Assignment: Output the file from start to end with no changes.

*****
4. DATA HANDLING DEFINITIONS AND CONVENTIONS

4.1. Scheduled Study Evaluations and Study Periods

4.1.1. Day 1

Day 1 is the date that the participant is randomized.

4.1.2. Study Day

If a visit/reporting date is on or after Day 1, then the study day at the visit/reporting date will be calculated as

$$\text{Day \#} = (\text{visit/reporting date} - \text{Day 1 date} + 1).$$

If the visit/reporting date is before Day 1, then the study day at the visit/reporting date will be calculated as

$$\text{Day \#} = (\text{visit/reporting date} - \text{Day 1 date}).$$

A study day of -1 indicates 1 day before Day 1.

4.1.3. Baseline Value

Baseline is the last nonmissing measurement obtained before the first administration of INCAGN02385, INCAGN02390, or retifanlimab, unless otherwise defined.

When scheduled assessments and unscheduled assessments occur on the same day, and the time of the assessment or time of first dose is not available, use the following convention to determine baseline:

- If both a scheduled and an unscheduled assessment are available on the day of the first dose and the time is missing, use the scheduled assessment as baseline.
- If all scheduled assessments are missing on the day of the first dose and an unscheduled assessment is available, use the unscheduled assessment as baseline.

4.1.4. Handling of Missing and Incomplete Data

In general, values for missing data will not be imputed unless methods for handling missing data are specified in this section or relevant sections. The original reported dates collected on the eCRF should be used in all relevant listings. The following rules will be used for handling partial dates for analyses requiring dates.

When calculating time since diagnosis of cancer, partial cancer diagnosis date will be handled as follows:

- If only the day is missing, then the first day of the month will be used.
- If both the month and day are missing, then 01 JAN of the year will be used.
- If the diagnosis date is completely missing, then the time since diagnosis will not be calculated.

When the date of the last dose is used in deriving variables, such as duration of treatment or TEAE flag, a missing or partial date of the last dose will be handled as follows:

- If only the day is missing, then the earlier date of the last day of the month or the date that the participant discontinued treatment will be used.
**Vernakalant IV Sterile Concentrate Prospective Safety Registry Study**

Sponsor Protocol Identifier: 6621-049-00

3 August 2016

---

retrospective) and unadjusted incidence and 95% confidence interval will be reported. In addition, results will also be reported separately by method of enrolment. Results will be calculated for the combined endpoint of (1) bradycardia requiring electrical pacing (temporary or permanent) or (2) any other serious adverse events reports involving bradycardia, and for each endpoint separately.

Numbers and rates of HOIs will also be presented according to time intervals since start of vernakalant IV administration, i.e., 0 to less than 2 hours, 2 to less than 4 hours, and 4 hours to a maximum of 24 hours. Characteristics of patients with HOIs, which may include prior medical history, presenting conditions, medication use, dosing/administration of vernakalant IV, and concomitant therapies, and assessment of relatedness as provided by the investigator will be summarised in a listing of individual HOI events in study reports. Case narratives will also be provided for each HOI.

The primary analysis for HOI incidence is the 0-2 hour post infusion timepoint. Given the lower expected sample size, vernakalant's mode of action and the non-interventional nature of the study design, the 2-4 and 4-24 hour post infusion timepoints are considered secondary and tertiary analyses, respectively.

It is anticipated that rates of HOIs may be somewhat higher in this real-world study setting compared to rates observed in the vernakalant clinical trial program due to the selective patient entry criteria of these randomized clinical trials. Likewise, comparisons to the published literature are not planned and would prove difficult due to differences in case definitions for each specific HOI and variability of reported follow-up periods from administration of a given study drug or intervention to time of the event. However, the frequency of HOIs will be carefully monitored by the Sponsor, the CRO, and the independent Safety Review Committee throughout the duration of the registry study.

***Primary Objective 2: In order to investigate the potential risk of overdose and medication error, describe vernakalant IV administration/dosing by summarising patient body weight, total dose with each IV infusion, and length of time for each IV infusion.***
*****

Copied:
4. DATA HANDLING DEFINITIONS AND CONVENTIONS

4.1. Scheduled Study Evaluations and Study Periods

4.1.1. Day 1

Day 1 is the date that the participant is randomized.

4.1.2. Study Day

If a visit/reporting date is on or after Day 1, then the study day at the visit/reporting date will be calculated as

$$\text{Day \#} = (\text{visit/reporting date} - \text{Day 1 date} + 1).$$

If the visit/reporting date is before Day 1, then the study day at the visit/reporting date will be calculated as

$$\text{Day \#} = (\text{visit/reporting date} - \text{Day 1 date}).$$

A study day of -1 indicates 1 day before Day 1.

4.1.3. Baseline Value

Baseline is the last nonmissing measurement obtained before the first administration of INCAGN02385, INCAGN02390, or retifanlimab, unless otherwise defined.

When scheduled assessments and unscheduled assessments occur on the same day, and the time of the assessment or time of first dose is not available, use the following convention to determine baseline:

- If both a scheduled and an unscheduled assessment are available on the day of the first dose and the time is missing, use the scheduled assessment as baseline.
- If all scheduled assessments are missing on the day of the first dose and an unscheduled assessment is available, use the unscheduled assessment as baseline.

4.1.4. Handling of Missing and Incomplete Data

In general, values for missing data will not be imputed unless methods for handling missing data are specified in this section or relevant sections. The original reported dates collected on the eCRF should be used in all relevant listings. The following rules will be used for handling partial dates for analyses requiring dates.

When calculating time since diagnosis of cancer, partial cancer diagnosis date will be handled as follows:

- If only the day is missing, then the first day of the month will be used.
- If both the month and day are missing, then 01 JAN of the year will be used.
- If the diagnosis date is completely missing, then the time since diagnosis will not be calculated.

When the date of the last dose is used in deriving variables, such as duration of treatment or TEAE flag, a missing or partial date of the last dose will be handled as follows:

- If only the day is missing, then the earlier date of the last day of the month or the date that the participant discontinued treatment will be used.
**Vernakalant IV Sterile Concentrate Prospective Safety Registry Study**

Sponsor Protocol Identifier: 6621-049-00

3 August 2016

---

retrospective) and unadjusted incidence and 95% confidence interval will be reported. In addition, results will also be reported separately by method of enrolment. Results will be calculated for the combined endpoint of (1) bradycardia requiring electrical pacing (temporary or permanent) or (2) any other serious adverse events reports involving bradycardia, and for each endpoint separately.

Numbers and rates of HOIs will also be presented according to time intervals since start of vernakalant IV administration, i.e., 0 to less than 2 hours, 2 to less than 4 hours, and 4 hours to a maximum of 24 hours. Characteristics of patients with HOIs, which may include prior medical history, presenting conditions, medication use, dosing/administration of vernakalant IV, and concomitant therapies, and assessment of relatedness as provided by the investigator will be summarised in a listing of individual HOI events in study reports. Case narratives will also be provided for each HOI.

The primary analysis for HOI incidence is the 0-2 hour post infusion timepoint. Given the lower expected sample size, vernakalant's mode of action and the non-interventional nature of the study design, the 2-4 and 4-24 hour post infusion timepoints are considered secondary and tertiary analyses, respectively.

It is anticipated that rates of HOIs may be somewhat higher in this real-world study setting compared to rates observed in the vernakalant clinical trial program due to the selective patient entry criteria of these randomized clinical trials. Likewise, comparisons to the published literature are not planned and would prove difficult due to differences in case definitions for each specific HOI and variability of reported follow-up periods from administration of a given study drug or intervention to time of the event. However, the frequency of HOIs will be carefully monitored by the Sponsor, the CRO, and the independent Safety Review Committee throughout the duration of the registry study.

***Primary Objective 2: In order to investigate the potential risk of overdose and medication error, describe vernakalant IV administration/dosing by summarising patient body weight, total dose with each IV infusion, and length of time for each IV infusion.***